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We couldn’t enjoy the beautiful scenery for the ugly sight of litter in every direction we looked. We even cut a kayaking trip short as we were too disgusted with the state of the water.

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This guy was trying his best to clear what litter he could with a fishing net, but more needs to be done.

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As far as I know we paid no national park fee or tourist tax to cruise in Ha Long Bay. Fees should be introduced and spent on education and rubbish collection. Simple things like forcing all the tour boats to have bins on every deck. I don’t think ours had any, so people left their empty water bottles lying around, to be blown overboard.

Polystyrene is used in big blocks to support floating rafts throughout the bay – this should be discouraged as it breaks off and floats indefinitely in tiny crumbs. Plastic barrels, used here at a pearl farm we visited, work just as well.

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So get a grip Vietnam. If you are so proud of having one of the seven natural wonders within your borders, then treat it like one!

Memories (and some photos) of Sapa, Northwest Vietnam

Really, we are lucky it didn’t happen sooner, or that the damage wasn’t greater.

Even so, the despair hit hard.

“No no no no no! Stop stop stop!” wailed Mark as our images of Sapa flashed into oblivion, wiped from the screen of the iPad forever.

During the few awful moments between accidentally hitting “delete all” and desperately ripping the memory card attachment out of its socket, we lost most of the snapshots we took during the two day trek in Sapa, Northwest Vietnam.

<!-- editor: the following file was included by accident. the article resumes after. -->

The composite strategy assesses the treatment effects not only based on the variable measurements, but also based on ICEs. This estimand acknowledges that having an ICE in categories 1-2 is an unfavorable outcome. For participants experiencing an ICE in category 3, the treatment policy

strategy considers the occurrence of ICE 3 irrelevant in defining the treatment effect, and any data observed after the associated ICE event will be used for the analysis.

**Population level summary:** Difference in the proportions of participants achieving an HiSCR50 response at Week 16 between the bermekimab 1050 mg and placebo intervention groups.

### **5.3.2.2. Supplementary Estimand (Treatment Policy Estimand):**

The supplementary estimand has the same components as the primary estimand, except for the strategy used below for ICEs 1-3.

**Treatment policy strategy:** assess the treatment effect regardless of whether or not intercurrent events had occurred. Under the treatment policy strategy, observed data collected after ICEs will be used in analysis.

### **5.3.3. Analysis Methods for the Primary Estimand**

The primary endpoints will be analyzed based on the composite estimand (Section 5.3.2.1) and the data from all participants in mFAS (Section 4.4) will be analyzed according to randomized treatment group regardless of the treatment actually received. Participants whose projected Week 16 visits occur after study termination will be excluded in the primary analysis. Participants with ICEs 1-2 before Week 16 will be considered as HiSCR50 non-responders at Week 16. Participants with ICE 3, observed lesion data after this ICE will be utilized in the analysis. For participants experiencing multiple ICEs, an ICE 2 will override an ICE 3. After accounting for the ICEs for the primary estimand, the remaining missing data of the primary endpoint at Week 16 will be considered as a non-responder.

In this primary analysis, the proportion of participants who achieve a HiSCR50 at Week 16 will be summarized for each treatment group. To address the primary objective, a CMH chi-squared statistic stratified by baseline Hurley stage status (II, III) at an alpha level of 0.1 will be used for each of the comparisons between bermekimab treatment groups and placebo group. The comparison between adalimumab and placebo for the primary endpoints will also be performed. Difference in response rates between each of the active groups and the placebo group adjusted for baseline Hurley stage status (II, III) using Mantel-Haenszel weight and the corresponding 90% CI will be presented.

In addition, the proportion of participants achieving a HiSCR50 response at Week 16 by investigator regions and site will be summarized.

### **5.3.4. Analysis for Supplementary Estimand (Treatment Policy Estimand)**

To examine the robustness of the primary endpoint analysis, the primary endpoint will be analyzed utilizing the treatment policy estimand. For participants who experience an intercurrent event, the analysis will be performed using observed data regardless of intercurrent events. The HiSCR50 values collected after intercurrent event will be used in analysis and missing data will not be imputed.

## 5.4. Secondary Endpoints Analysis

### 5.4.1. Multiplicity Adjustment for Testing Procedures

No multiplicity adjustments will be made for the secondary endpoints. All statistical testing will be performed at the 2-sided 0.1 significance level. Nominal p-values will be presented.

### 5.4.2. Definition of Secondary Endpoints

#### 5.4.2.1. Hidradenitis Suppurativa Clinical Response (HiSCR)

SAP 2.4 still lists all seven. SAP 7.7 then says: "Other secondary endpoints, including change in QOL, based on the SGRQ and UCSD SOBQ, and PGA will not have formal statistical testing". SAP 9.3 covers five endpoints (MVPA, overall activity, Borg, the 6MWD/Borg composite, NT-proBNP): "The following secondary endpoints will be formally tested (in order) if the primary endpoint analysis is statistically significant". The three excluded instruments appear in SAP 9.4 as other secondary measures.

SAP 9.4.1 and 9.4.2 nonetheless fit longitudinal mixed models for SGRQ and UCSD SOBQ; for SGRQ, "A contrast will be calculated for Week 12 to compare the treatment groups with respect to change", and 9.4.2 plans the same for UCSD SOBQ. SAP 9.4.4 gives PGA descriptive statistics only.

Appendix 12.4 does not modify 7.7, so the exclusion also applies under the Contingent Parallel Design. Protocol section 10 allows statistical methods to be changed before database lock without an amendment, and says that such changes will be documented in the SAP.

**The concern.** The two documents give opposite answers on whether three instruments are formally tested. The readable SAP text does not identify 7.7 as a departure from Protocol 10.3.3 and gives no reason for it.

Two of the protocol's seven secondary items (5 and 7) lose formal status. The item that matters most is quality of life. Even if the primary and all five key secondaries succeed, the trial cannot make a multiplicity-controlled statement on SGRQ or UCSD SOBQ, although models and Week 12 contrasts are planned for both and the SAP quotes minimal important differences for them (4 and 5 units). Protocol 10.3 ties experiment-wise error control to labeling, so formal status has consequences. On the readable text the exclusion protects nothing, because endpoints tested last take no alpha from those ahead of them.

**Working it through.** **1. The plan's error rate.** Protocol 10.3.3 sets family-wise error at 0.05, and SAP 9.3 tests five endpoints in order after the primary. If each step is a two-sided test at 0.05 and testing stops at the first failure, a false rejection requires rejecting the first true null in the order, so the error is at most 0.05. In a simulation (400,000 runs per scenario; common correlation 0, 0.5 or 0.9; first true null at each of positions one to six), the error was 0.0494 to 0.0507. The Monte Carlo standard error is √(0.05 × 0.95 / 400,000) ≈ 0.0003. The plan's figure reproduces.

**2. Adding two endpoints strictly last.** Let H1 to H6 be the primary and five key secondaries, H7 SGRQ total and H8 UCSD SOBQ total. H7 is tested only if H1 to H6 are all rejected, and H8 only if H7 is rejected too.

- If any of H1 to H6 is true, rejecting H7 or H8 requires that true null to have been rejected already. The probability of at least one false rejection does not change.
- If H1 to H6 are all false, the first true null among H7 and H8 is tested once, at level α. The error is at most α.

So I can’t share the carefully composed shots of the water buffalo trundling along with a village boy astride its head; the sweep of rice paddies cutting into the hillsides in perfect rows; close ups of the vibrant, verdant plants; the simple and hearty feast we shared with our host family at a homestay in the middle of nowhere and the adorable local children.

Here are the few images we still have.

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Our guide was Sang, a petite 19 year old member of “Sapa Sisters”, a group of savvy local women who organise treks in the area.

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Sang is part of the Black H’mong hill tribe who still proudly wear their traditional costumes. She was great, taking us far into the countryside to escape the bigger crowds of tourists on more mainstream treks. She warned us that this option was longer and more difficult but it was worth it – from Sang’s remote and empty route we could gaze at the stunning scenery and listen to her tales of hilltribe customs in peace.